"null and void." They were also authorized to "make all kinds of contracts "in which the interest of money was in"volved," and " to fix the places and modes of transfer, &c. of deposits and payment of interest," but were declared not to be authorized "to issue for circulation as money,' any of its own certificates of " deposite payable to bearer;" upon these provisions as well as others contained in the opinion of the court was founded the defence of the defendants. mortgage was delivered to the company for certain promises in writing, dated at Baltimore, in the State of Maryland, in the form of certificates of deposit, called in the financial market, sterling bonds, by which the company agreed to repay the amount purporting to be deposited with them in twenty years, with interest at 5 per cent. semi-annually in London; they were drawn payable to N. Thurston, an officer of the company, or order, he endorsing the same for £200 sterling each. A certain sum between eight and nine per cent. was paid for difference of exchange between New-York and London, and the sum of twenty-five dollars retained for the vice-president of the company, who was a member of the legal profession. Similar bonds of this company were, at the time of the nego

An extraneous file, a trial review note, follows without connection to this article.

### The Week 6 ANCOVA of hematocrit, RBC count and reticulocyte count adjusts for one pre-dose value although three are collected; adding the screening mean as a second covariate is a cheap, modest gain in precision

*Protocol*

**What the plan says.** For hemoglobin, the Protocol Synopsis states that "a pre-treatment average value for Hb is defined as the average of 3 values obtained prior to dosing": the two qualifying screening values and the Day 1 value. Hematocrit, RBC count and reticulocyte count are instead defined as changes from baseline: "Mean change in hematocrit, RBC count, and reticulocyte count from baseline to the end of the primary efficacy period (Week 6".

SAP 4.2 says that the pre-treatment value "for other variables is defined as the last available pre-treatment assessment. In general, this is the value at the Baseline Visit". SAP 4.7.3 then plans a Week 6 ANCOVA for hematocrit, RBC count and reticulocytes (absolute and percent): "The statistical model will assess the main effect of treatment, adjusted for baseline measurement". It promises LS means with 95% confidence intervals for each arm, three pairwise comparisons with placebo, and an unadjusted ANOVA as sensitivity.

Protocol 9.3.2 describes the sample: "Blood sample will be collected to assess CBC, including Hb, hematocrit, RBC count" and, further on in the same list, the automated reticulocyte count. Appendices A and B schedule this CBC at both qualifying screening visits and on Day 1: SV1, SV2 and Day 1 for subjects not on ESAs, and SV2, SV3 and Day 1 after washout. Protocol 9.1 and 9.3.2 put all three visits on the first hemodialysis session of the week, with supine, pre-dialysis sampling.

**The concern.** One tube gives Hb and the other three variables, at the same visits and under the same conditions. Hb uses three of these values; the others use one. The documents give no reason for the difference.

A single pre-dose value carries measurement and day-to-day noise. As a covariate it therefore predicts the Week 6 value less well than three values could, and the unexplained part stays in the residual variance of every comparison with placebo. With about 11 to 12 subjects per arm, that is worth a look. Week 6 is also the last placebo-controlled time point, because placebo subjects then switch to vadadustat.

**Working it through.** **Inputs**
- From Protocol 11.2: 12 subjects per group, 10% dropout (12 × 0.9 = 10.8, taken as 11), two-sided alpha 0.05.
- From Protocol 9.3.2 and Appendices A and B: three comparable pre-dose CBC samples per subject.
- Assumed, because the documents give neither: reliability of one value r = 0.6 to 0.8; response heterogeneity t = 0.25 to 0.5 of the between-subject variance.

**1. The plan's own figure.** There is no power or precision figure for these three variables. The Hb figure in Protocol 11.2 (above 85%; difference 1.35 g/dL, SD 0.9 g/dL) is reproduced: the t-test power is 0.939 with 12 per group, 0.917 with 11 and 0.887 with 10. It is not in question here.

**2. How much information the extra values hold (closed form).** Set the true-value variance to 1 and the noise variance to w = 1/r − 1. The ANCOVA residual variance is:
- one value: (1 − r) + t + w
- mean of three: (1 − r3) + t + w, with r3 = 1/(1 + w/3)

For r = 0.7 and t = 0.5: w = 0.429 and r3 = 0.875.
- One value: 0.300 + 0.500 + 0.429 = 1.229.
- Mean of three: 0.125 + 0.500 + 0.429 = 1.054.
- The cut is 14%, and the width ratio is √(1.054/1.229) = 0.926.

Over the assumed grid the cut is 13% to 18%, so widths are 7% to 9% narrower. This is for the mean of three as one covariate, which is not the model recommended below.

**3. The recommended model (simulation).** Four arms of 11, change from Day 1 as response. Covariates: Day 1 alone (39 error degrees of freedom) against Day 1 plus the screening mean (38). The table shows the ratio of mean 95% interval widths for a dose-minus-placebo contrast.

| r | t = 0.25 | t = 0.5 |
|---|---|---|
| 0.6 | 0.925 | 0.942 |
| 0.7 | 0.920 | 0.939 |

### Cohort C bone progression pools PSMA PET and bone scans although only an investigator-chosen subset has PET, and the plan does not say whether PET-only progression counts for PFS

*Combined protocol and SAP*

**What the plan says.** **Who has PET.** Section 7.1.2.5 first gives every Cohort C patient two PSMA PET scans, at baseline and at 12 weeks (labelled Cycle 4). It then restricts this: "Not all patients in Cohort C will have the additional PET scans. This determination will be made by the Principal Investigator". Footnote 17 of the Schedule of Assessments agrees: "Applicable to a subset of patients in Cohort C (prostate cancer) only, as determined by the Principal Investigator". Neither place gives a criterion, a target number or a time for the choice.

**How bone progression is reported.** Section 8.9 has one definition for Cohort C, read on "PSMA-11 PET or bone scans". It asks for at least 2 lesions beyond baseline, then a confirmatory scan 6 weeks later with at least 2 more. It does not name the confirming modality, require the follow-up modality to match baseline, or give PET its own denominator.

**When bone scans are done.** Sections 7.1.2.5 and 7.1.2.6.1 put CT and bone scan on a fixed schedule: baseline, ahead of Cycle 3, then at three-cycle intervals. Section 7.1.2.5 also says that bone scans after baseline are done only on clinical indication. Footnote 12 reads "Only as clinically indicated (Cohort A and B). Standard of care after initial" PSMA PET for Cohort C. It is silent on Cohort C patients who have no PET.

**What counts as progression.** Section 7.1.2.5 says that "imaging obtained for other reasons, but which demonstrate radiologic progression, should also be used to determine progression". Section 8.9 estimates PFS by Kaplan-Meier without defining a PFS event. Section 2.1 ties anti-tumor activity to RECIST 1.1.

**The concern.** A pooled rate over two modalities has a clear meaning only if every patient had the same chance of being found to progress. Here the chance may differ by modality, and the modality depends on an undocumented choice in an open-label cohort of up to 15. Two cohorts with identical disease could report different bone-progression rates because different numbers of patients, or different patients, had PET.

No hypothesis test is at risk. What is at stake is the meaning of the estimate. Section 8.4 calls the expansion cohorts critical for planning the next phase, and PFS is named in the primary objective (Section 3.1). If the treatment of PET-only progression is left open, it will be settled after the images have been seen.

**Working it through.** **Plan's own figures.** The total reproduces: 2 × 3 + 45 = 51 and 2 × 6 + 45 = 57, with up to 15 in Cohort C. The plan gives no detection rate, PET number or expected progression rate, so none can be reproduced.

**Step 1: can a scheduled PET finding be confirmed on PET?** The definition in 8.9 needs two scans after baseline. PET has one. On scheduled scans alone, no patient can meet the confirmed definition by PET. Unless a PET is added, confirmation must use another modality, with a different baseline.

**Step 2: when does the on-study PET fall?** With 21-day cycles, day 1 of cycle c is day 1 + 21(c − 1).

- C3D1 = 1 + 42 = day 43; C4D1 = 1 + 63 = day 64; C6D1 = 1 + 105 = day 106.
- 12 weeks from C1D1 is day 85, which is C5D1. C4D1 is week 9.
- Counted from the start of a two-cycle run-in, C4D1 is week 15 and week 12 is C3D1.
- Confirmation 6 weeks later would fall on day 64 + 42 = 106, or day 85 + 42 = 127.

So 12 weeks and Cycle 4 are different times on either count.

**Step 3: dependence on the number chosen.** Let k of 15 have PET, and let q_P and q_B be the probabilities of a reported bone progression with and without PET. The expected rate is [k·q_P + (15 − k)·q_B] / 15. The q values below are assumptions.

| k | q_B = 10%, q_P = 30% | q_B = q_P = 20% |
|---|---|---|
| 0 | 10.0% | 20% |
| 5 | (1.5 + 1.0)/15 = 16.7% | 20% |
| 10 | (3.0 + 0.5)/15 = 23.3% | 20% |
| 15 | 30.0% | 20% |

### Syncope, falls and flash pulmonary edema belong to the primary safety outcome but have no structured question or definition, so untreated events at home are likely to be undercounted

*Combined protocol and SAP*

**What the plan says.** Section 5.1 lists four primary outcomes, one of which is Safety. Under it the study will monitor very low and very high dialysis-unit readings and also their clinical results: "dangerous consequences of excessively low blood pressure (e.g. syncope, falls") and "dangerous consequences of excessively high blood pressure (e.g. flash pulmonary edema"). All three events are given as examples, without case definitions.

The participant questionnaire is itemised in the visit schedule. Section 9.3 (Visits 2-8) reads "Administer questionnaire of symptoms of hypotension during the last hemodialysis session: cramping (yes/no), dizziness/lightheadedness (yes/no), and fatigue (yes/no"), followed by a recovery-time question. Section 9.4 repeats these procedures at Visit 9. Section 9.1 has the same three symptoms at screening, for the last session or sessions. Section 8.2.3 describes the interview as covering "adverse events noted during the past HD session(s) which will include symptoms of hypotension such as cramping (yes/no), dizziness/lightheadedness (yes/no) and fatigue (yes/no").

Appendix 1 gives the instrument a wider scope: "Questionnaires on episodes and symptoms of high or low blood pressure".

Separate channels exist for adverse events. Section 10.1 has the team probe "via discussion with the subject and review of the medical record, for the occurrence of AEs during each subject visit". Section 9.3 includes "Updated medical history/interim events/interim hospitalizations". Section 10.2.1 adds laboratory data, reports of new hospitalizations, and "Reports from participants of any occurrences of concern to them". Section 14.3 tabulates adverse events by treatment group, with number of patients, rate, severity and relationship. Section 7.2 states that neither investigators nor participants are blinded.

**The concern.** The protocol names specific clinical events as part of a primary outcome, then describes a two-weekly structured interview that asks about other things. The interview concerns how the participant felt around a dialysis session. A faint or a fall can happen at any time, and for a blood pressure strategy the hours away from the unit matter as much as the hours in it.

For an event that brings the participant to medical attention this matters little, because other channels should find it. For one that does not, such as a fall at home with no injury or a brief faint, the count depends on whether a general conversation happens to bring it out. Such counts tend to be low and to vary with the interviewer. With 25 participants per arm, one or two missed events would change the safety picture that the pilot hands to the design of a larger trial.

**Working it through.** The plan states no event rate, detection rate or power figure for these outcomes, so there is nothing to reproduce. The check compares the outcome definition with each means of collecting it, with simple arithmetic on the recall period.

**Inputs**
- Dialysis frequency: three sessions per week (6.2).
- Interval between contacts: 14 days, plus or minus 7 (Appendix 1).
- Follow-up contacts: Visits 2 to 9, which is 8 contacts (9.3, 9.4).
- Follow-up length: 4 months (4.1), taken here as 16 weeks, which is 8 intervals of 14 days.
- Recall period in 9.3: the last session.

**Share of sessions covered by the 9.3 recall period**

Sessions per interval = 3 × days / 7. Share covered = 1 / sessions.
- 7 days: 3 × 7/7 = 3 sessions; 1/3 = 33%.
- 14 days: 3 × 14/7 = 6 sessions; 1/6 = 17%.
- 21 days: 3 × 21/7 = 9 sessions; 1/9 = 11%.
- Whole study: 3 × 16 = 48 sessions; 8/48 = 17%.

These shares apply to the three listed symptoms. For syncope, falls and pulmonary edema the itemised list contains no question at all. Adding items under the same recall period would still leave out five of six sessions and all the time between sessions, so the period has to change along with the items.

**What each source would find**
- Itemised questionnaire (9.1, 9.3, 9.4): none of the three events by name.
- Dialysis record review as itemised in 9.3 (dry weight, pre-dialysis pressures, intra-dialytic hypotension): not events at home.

Vice-Chancellor's Court.-American Life Ins. Co. v. Bayard and others.

tiation of the instrument selling in the out office found, (Pl. Com. 486,) even the market somewhat below par. The ne-authority of Co. Litt. 215 a, cited in 9 gotiation with the company for the mort- Wend. 351, is not borne out by the authogage was conducted by agents, whose tes-rity (Plow. Com. of Browning v. timony is referred to in the opinion of the 132,) to which he refers; there a party Beston, court, and it appears that they had charge had sued for trespass, and the justification of a previous mortgage, executed by the lay in ousting, under a lease from the same same parties to another person, made for lessors, the plaintiff, who was lessee under a the purpose of raising money on, of which lease which was to be " such refused to execute an assign-void and of no effect" on non-payment of utterly extinct, person ment to the complainants, and thereupon rent, and though counsel urged the absothe Bayards executed the new mortgage in lute determination of the lease, yet the controversy to their father. The vari- court gave judgment for the plaintiff, on a ous facts material to the issues in the demurrer to the pleading setting up such cause, the state of the pleadings with the justification, on technical grounds, avoiding testimony of the witnesses sufficiently ap- that question whether the lease was void pear in the views of the court. or voidable. It seems too disproportionate a penalty, that all the debtors of this corporation should be entitled to set up its failure to pay a small tax to the state as a defence. I cannot but conclude that